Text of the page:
High school is life. Then you die.
Samantha Kingston (Zoey Deutch) seems to have everything that a girl in high school could ever possibly want. She’s popular, she’s got a loving boyfriend (Kian Lawley), who may, or may not be ready to take her virginity, a solid group of gal pals, and oh yeah a seemingly perfect future, filled with fame, fortune, and plenty of good times to be had. But that all changes when, after a late night party, Samantha and all of her friends are killed in a car-accident. But rather than living the rest of her existence in what some may refer to as “the afterlife”, Samantha instead relives her final day, over and over again, falling asleep, and waking up to the same day. At first, Samantha has no clue what’s happening, so she lashes out and gets reckless. But after awhile, she starts to realize that maybe this is a calling, hell, maybe even a sign for her to start treating those around her with respect, love and admiration. Cause after all, a lot can happen in a day and hell, sometimes, just a day, can make a whole difference.
So yeah, Before I Fall is, essentially, the YA Groundhog Day and by now, I think we’ve seen enough spins on that same narrative trick, in all honesty. And hell, it’s not like it’s not worth trying to see just how Hollywood can change around the gimmick, but after awhile, it’s hard to find anything else new out of it. We get it, life is beautiful and it’s a thing we shouldn’t take for granted.
Hell, even Ferris Bueller told us that, and he didn’t need a single gimmick.
However, Before I Fall is still a nice, rather enjoyable piece of YA-fiction that doesn’t quite strain itself to be more important than it actually is, but instead, stick to its roots and show us that high school, while a confusing and sometimes silly point in all of our lives, has a greater effect on our own well-being than we actually think. Before I Fall doesn’t try to say that high school is life, or that high school is greatest time of it, but it does say that it’s a time where you’re still growing, understanding, and realizing just who the hell you, your friends, and family are. It’s also the same time in which you think long and hard about where you want to set the course for the rest of your life, which can be both a problem, as well as a beautiful thing.
But at the same time, Before I Fall is still a sappy, melodramatic and rather cheesy YA movie that deals with honest feelings about coming-of-age, but also feels like it’s a little too ordinary and orchestrated to be as painfully real as it wants. Before she got involved with this, director Ry Russo-Young has actually been hopping around the indie-world, making small, intimate, and rather quiet movies about day-to-day humans and the connections that they have. They aren’t great movies, but they’re at least pretty interesting to watch.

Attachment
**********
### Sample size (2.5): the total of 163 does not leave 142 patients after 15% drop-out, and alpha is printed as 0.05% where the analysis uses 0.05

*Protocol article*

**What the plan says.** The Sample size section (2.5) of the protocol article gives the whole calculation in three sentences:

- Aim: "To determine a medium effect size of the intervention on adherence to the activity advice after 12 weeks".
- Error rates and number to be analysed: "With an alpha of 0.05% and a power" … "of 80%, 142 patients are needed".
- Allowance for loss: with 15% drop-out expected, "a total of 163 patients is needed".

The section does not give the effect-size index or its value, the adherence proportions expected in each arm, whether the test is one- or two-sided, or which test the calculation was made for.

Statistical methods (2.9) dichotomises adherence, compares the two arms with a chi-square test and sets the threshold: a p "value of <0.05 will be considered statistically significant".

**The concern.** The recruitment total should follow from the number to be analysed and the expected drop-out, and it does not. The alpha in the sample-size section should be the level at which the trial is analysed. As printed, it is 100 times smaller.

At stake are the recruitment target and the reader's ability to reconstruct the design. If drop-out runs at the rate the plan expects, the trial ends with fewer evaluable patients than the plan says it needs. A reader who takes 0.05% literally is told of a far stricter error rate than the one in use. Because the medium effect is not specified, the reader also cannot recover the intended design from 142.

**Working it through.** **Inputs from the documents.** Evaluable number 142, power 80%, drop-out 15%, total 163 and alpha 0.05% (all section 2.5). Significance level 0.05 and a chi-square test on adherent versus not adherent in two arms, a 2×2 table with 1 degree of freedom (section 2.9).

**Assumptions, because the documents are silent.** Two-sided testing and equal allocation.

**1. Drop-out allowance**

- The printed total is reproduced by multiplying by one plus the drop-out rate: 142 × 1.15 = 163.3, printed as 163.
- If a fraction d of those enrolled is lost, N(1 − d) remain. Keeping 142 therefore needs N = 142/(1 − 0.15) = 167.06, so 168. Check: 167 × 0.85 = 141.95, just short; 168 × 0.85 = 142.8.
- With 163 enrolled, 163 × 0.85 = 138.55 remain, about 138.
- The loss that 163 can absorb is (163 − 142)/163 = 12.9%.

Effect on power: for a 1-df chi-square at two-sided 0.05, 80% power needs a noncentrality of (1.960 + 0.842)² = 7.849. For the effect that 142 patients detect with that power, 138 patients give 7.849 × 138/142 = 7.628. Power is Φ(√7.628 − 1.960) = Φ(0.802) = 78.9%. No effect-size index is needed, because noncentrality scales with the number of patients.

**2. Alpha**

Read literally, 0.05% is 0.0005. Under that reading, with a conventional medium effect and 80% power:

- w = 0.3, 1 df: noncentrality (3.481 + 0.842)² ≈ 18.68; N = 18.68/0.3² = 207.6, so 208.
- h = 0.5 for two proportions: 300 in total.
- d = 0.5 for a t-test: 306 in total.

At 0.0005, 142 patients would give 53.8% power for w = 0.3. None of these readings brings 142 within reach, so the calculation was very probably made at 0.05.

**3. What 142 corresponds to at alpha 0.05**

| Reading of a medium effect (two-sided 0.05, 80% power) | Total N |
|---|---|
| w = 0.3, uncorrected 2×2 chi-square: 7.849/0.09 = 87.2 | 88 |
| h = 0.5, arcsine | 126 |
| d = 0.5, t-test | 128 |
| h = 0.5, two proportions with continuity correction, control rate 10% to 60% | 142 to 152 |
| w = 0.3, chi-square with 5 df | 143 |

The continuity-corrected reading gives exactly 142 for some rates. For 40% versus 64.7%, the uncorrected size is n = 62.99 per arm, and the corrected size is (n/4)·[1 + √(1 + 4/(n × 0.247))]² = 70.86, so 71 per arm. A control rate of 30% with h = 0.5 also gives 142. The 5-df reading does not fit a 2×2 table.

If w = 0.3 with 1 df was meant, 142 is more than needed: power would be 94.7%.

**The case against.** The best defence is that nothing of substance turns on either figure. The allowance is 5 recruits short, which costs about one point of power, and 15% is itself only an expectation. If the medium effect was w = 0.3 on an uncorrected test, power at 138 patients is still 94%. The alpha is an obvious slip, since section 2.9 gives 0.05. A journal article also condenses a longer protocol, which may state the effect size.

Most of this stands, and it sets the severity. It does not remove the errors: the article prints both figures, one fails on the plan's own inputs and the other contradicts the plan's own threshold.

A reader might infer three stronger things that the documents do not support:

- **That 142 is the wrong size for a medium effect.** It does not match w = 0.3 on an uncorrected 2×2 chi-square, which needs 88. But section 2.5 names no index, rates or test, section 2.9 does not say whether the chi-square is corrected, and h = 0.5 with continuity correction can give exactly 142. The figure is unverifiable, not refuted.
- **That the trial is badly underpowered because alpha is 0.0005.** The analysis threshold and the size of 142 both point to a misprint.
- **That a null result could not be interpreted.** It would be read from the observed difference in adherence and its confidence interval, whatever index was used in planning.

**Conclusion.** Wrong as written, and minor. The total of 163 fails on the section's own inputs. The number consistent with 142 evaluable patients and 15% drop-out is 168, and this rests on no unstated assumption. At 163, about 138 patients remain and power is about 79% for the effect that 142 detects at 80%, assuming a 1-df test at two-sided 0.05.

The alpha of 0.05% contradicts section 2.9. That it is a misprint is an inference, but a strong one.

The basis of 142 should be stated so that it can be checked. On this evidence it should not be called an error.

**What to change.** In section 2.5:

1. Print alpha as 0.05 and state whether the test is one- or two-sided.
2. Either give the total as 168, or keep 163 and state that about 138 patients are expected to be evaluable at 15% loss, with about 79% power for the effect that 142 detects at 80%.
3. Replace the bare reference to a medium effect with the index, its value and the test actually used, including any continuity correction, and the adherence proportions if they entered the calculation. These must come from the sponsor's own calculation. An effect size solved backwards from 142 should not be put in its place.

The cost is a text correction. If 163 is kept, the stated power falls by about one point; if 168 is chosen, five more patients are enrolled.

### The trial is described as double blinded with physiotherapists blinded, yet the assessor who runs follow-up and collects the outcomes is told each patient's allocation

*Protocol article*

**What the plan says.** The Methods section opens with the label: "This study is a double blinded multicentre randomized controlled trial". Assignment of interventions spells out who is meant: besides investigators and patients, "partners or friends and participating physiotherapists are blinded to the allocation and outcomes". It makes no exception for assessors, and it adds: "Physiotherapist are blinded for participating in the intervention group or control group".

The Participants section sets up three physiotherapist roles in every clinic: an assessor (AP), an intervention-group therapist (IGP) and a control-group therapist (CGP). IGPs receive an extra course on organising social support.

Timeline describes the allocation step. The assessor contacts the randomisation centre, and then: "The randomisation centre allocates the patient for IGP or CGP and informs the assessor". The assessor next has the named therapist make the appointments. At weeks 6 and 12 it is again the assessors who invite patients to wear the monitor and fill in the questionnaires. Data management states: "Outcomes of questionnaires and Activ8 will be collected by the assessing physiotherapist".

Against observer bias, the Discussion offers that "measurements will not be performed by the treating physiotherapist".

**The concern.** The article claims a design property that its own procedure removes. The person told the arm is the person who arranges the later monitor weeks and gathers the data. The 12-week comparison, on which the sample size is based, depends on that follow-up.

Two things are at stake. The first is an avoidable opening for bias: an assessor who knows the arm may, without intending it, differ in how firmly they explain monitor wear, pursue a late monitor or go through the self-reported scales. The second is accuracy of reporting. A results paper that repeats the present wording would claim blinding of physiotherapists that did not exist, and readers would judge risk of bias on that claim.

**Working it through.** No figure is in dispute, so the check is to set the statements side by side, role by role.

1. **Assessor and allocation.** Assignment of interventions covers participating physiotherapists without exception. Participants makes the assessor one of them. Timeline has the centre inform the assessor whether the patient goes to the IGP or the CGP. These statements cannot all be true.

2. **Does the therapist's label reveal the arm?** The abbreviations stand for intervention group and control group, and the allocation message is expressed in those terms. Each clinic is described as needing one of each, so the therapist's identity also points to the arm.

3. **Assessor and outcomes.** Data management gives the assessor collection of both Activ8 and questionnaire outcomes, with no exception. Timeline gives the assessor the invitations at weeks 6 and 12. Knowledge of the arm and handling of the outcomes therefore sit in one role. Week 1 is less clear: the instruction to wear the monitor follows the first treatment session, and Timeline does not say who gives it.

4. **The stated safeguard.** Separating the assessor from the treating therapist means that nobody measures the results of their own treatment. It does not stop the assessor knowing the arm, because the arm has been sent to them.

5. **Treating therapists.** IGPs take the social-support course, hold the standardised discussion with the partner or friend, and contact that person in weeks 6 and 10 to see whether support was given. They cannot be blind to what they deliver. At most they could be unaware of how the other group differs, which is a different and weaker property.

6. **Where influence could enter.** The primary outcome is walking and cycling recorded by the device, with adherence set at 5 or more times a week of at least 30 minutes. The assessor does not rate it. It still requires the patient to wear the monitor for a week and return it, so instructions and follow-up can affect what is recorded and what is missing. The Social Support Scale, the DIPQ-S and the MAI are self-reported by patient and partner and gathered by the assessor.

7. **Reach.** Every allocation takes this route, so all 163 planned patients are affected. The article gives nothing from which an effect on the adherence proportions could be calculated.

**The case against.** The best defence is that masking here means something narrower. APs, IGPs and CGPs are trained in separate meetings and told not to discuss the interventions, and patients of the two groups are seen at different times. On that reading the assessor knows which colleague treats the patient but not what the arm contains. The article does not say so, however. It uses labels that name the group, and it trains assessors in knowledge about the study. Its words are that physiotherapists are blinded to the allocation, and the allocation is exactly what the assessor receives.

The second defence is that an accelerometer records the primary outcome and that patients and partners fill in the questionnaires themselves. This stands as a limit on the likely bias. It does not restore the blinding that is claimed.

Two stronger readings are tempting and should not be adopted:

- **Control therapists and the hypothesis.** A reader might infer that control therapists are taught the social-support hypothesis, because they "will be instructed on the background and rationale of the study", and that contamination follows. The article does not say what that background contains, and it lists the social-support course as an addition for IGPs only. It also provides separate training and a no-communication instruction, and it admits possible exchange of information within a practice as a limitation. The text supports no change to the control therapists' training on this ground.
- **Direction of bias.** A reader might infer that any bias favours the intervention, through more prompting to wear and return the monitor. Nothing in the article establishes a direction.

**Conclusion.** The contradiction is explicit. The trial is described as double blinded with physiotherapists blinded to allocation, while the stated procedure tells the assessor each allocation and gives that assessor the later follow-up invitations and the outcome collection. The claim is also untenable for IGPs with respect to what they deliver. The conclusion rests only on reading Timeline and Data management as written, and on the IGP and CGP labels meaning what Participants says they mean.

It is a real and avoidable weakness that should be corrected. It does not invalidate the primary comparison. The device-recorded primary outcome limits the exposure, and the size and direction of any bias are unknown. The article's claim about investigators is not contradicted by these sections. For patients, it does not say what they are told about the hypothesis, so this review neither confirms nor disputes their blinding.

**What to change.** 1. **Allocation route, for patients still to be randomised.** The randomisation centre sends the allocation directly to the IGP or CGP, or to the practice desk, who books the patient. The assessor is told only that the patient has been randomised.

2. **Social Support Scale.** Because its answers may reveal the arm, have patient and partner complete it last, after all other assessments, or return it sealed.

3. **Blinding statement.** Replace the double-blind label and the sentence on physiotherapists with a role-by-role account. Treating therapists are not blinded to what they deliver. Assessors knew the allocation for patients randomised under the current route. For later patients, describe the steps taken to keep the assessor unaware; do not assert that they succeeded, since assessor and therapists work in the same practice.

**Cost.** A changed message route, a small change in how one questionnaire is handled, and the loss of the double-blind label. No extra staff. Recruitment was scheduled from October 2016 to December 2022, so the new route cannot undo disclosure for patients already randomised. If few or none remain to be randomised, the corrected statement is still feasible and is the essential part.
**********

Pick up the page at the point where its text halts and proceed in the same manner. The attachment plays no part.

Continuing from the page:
That is to say that Before I Fall feels like another one of her small, quiet and intimate indies, but at the same time, still made for a huge audience that probably would hate those movies. Meaning this one, isn’t all that subtle, loves to spell things out and yes, even go so far as to have a way-too-hip-and-cool soundtrack that feels like it just wants to be bought at a Best Buy (they still exist, right?).
That said, it is hard to hate on a movie, and a mainstream one at that, that’s all about being nice, kind and loving to those around you, and realizing who’s ugly, mean and distasteful. It’s not something new, or better yet, ground-breaking to see in a YA movie dealing with high school kids, but hey, it’s worth pointing out in the first place.
And oh yeah, it’s worth pointing out that Zoey Deutch is charming as hell.
While it’s hard to get past the fact that she’s the daughter of Lea Thompson (mostly because they look so ridiculously alike), Deutch still has a certain thing about her where she’s pretty, but also a lot smarter than you’d think. Over time, we start to see that there’s more to be seen and understood about Samantha, which makes her character more interesting and compelling over time, and Deutch handles it well. While she was definitely better in Everybody Wants Some!! (mostly because Richard Linklater is God and knows how to write women incredibly well), she’s still good here and shows us that she’s ready to be the new teen idol.
Hm. Sort of like, I don’t know, her mom?
Consensus: A tad cheesy, melodramatic and soapy, Before I Fall is another YA flick that feels like it has more to say, but mostly falls back on its occasionally clever premise and gimmick.
6 / 10
Photos Courtesy of: Indiewire